“We have to make sure the small business loans you get and/or the low-interest loans you get. They are in a position where we're going to say to the banks you got to get them out the door. As you know, they're not very good at getting out the door the small business loans,” Biden said.
The former vice president also suggested that, should banks fail to recapitalize those businesses, the White House should consider finding some executive authority – “another version of the Defense Production Act” -- as a way, he said, to “keep the economy in better shape than anything else we're doing.”
Joe Biden has run for president essentially promising to be the nation’s healer-in-chief. He argued during CNN’s coronavirus town hall that America is showing a spirit of togetherness that he hopes will extend well beyond the crisis.
“We are seeing the soul of America now. Take a look at what is happening, everywhere you look, you see people reaching out to help people,” Biden said. “This is an incredible nation. The American people are generous, decent, good, fair, bright, and it makes you so proud to be an American. What I think we should be looking at is how we extend this kind of reaching out to others that exists today, as we move into recovery, into the health recovery and economic recovery. Because it is who we are. We are an incredible people.”
Biden offered an example of a kindergarten teacher in North Carolina who drove from home to home of her students, beeping her horn so they would come out and wave from the driveway for a moment. He said it took her several hours to get through the neighborhood, but she’s continuing to do it. Biden, who advanced an initiative to try to beat cancer, said his wife Jill is helping to put together a network to offer support for patients who are dealing with their cancer diagnoses and get through chemotherapy.
“I am so proud, and it sounds corny, but I am proud to be an American,” Biden said.
Joe Biden said Friday that he believes there is “no distinction” between the physical and mental health problems that stem from coronavirus, acknowledging the increasing rates of anxiety and depression as the country uses social isolation to combat the spreading virus.
“First of all, we have to deal with the stigma,” Biden said. “There is no distinction between a mental health problem and a physical health problem. They are both health problems and there should be absolute parity. Insurance companies should have to cover both equally.”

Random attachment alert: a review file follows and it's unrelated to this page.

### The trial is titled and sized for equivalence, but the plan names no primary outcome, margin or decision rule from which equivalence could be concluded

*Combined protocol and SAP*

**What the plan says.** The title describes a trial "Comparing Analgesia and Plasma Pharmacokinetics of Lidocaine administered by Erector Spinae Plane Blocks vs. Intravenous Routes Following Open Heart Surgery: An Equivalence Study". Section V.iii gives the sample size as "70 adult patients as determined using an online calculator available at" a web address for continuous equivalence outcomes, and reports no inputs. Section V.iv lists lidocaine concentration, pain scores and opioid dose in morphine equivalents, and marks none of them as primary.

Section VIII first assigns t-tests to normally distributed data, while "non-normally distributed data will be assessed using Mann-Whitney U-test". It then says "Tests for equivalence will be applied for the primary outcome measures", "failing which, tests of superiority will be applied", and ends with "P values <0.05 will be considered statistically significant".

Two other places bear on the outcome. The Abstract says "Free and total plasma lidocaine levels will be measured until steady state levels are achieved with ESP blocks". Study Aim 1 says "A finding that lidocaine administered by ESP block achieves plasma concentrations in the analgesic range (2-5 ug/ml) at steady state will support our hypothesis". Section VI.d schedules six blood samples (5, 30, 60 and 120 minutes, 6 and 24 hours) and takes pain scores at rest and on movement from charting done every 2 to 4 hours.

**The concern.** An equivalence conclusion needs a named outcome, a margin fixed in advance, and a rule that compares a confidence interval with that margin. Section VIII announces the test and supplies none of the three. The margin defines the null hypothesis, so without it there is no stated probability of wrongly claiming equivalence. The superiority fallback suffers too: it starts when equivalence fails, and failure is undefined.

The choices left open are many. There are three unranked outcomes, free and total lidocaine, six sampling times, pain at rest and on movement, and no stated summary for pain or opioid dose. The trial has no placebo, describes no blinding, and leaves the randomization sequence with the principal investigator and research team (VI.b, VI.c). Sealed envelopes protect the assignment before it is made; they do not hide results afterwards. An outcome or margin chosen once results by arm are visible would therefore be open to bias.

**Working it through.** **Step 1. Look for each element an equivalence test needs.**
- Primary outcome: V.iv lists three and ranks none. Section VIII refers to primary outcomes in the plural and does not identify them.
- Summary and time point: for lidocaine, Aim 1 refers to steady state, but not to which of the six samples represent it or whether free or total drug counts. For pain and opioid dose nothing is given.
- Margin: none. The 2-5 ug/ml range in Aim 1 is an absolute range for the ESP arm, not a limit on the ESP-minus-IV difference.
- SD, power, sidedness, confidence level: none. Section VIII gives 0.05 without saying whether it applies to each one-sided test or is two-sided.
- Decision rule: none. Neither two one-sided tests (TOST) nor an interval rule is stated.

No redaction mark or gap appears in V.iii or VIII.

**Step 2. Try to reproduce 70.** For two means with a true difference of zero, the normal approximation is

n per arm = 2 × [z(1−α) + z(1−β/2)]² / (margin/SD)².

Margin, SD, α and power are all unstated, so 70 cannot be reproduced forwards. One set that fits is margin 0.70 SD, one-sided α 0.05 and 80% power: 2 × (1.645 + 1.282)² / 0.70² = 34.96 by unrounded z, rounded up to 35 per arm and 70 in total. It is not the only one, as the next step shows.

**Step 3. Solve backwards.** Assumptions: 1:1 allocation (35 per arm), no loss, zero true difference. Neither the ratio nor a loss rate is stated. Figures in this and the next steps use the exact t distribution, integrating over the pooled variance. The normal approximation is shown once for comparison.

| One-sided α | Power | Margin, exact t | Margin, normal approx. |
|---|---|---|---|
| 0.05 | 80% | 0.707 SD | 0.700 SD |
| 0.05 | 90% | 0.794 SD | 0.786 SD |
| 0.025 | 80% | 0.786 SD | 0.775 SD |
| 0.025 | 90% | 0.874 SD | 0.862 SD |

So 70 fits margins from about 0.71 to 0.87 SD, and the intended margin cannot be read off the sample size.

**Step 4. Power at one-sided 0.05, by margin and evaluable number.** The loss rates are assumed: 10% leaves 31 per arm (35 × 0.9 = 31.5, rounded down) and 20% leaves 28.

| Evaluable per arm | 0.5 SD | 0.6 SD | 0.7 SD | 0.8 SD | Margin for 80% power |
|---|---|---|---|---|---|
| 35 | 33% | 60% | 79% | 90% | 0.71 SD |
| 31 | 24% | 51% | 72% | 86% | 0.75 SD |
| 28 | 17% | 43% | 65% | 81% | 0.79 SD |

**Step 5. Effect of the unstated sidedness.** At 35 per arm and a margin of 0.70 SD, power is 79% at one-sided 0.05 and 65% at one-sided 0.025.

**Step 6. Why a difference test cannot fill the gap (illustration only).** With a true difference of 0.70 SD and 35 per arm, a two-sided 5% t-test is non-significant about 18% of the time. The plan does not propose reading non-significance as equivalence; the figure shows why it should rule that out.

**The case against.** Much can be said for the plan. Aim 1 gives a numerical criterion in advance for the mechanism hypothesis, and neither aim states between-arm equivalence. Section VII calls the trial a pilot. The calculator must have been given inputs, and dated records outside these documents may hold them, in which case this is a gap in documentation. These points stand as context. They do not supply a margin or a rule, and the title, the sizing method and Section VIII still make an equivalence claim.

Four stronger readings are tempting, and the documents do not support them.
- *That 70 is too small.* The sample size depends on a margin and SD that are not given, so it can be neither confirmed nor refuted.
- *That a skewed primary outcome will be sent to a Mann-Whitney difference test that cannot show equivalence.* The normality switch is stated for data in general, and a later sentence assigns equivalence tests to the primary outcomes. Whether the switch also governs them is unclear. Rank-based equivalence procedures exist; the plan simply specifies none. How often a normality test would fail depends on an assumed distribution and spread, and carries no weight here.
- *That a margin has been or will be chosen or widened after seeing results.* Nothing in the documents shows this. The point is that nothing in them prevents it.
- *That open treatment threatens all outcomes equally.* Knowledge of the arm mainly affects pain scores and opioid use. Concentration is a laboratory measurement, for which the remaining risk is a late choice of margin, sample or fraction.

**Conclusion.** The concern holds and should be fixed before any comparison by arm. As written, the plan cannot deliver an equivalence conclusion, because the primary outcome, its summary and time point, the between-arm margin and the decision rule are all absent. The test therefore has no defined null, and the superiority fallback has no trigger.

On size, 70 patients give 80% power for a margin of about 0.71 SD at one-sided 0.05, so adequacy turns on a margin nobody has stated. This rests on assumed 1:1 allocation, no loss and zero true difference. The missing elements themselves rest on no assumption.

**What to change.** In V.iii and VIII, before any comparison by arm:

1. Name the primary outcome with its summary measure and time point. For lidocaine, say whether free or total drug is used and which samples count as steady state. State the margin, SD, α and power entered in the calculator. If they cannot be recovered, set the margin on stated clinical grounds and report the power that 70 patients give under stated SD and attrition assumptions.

Biden said he has heard not only about the anxiety that comes from being forced to stay home for long stretches of time, but also the “fear of going into the operating room or the physical fear of pulling someone out of a burning car that, in fact, may also have had the virus.”
The comment stemmed from a question clinical psychologist and professor from Chicago, who asked the former vice president about the mental health impact of being socially isolated as the country fights coronavirus.
Biden also said, as president, he would force insurance companies to cover physical and mental health equally and “open a significant number of mental health clinics” in rural America.
“In most rural areas, there's still the same problems as every other area but they don't have these clinics available to them,” Biden said, “so I double the number of mental health clinics that exist.”
And, lastly, Biden said he would increase spending on early childhood education because teachers and social workers can “pick up the early signs of distress among students.”
There are at least 101,242 cases of the novel coronavirus in the United States, according to CNN Health’s tally of US cases that are detected and tested in the United States through US public health systems.
At least 1,588 people have died in the US from coronavirus.
Today there have been at least 402 new deaths reported. That is the most deaths reported in the US in a single day. The previous single day high of deaths reported in the US came yesterday. There were 253 deaths reported yesterday.
The total includes cases from all 50 states, Washington, D.C., and other US territories, as well as all repatriated cases.
Joe Biden said the House and Senate should expand on the stimulus deal Congress approved this week to cover all Americans’ coronavirus-related health care expenses.
“Anything related to the cost of the coronavirus health care should be free, paid for out of the federal funds,” Biden said in a CNN town hall Friday night.
His comment came as he addressed questions about health expenses amid the pandemic. Biden called on President Donald Trump and Republican state attorneys general to drop their lawsuit challenging Obamacare, through which millions of Americans have health insurance.
He also said he has proposed a plan that would provide coverage through a “public option” to anyone who loses their jobs as a result of a struggling economy.
“But in the meantime, with regard to this virus, you should not have to pay anything for the cost of the virus,” Biden said.